It’s not just Yelp, there are tons of them!
What did we say yesterday? (Scroll down to know about Yelp helping independent chains take market share from chains.) That the generation of diners today does not really go out of their way to look for a Michelin Guide or a local newspaper when they’re looking for a restaurant to dine at. All they do is open their laptops or smart phones, check out Yelp, and decide which place to go.
And mind you, it’s not just Yelp. There are a host of other sites they can go to—TripAdvisor, Urban Spoon, Serious Eats, Chow.com, Dine.com and many, many more.
Or they simply search at Yahoo, Bing or Google.
Just like what we’ve said in Customers Are Searching Online, Will They Find You?, if a diner craves for, say, an authentic Spanish paella or a mouth-watering cochinillo asado, all he would do is enter the search words “Spanish restaurant in L.A.” and he’d get pages and pages of restaurants that offer Spanish cuisine in Los Angeles.
And here’s the thing: if your diner uses Google or Yahoo, right below every restaurant on their list are reviews written by previous diners of the restaurant—a star rating (5 stars being the highest) and at least 5 user reviews. And that 5 can go to as much as 200 reviews. Meaning, it’s not just Yelp that holds great influence on how restaurants hit their bottom line—it’s every one of those user reviews, including the power that Google and Yahoo has over today’s market.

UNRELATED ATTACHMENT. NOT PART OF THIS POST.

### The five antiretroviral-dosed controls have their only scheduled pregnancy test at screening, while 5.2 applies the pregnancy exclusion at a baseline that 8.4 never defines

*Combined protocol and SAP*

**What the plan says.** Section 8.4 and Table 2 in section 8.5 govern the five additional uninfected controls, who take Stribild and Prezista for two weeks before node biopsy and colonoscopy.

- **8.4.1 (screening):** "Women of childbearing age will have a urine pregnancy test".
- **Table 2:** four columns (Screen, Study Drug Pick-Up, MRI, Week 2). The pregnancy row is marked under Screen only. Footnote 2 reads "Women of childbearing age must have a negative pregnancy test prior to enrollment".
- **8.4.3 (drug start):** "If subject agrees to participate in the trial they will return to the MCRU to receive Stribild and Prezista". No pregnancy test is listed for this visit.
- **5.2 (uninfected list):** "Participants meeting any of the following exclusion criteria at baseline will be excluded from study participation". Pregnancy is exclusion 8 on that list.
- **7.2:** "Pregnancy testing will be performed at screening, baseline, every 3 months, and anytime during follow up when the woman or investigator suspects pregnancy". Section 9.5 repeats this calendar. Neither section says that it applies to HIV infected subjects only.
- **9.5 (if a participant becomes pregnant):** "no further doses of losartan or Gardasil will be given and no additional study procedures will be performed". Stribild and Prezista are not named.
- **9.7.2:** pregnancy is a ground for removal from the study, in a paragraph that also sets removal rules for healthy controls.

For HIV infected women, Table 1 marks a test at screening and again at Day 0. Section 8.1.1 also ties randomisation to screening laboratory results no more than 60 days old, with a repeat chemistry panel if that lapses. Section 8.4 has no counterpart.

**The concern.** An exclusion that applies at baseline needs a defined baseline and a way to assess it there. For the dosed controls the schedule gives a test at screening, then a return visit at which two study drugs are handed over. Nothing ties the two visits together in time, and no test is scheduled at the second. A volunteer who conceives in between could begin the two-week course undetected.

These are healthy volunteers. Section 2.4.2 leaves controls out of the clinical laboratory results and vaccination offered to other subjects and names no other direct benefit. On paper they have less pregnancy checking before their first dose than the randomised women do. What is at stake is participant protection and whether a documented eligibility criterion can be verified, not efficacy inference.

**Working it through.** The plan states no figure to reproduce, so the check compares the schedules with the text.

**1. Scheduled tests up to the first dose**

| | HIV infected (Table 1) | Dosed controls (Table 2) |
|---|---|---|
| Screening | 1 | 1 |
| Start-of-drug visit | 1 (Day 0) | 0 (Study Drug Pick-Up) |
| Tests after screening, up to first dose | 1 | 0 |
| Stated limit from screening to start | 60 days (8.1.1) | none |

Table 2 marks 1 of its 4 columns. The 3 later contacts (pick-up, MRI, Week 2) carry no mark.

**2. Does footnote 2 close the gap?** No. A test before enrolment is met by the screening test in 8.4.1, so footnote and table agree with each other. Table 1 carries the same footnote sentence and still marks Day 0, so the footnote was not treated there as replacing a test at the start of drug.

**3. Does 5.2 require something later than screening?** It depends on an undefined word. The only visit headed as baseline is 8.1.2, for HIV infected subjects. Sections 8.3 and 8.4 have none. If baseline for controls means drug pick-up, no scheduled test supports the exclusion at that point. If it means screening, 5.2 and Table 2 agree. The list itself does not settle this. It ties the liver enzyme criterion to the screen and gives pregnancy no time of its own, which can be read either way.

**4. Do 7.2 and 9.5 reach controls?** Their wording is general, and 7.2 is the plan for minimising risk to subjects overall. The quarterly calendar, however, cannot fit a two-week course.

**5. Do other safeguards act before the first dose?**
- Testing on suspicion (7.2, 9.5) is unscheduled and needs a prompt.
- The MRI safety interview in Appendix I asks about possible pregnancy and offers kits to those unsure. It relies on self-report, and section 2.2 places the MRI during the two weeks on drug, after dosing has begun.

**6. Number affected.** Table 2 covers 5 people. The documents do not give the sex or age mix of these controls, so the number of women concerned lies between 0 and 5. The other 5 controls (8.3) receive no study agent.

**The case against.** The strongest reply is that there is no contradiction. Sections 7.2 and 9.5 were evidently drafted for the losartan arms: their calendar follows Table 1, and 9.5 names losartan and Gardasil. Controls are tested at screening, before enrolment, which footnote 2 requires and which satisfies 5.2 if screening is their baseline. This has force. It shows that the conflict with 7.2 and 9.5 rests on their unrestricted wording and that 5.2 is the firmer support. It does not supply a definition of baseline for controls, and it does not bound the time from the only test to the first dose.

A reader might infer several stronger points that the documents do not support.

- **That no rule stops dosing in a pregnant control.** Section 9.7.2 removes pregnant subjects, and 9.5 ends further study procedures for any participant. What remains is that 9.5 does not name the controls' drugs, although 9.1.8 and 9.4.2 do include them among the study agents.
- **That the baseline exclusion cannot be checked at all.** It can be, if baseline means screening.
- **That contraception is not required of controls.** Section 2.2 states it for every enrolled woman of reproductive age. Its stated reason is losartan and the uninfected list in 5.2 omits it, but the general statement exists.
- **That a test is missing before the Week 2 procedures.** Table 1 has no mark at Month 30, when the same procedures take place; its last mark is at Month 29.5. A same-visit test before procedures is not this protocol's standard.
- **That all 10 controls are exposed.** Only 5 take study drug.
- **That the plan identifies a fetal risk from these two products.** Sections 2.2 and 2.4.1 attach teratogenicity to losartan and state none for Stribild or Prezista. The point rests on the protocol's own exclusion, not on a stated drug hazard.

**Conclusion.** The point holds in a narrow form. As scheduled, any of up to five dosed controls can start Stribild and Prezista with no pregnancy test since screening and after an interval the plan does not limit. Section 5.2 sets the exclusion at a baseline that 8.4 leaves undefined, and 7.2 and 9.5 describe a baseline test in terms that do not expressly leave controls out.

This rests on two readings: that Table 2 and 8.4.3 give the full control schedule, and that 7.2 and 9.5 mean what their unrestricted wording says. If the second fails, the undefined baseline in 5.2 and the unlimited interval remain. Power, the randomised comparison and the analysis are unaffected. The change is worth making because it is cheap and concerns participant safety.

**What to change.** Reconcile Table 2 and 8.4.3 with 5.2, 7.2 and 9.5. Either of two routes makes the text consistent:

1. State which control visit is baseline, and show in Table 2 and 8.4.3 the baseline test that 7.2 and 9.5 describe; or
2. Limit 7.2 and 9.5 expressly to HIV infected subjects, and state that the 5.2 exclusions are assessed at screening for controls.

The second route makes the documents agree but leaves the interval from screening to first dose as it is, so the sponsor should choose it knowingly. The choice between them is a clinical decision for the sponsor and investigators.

Just like what we’ve said, there’s really no other way to go around this fact, no matter how debatable it is. If you can’t really lick them, then might as well join them–and just do all you can to manage your reviews.
Strive for perfection
Of course this is easier said than done, and somewhat too impossible to attain, but the attempt itself will prove beneficial. Excellent food, unforgettable service, faultless ambiance, spotless reputation. Your staff, in their smart restaurant uniforms, should make the experience extraordinary; enough to make your diners go out of their way to write good reviews.
You can’t please ‘em all
But then again, no matter how hard you’d try, there would always be someone out there who wouldn’t like what you did. So be ready for those negative reviews –that’s all part of the game—and don’t take it too personally.
We’ve said this before, and we’ll say it again—an honest response to a negative review and a quick offer to resolve a problem is what will make you stand out from the rest. There’s one restaurateur we know who make it his own personal goal to befriend that troublesome customer—together with his management team in cool restaurant uniforms, they would find ways to convert the customer from one angry diner to a loyal one–and makes it his own personal achievement once he succeeds. That’s one off the list, he’d say.
One Negative, Two Positives
Star ratings are simply about the rule of averages. Got one negative and potentially damaging review? Ask two customers to write two rave reviews. Got another two downright unfair ones? There’s no use sulking and lambasting user reviews for being the unreliable, fallacious assessments that they are–find four happy diners as fast as you can to immediately counter those claims. Got six? Put in twelve. It’s crazy, but that’s basically how it works.
Again, if done properly, these reviews can work well to our advantage. So get on with it, and start managing your reviews.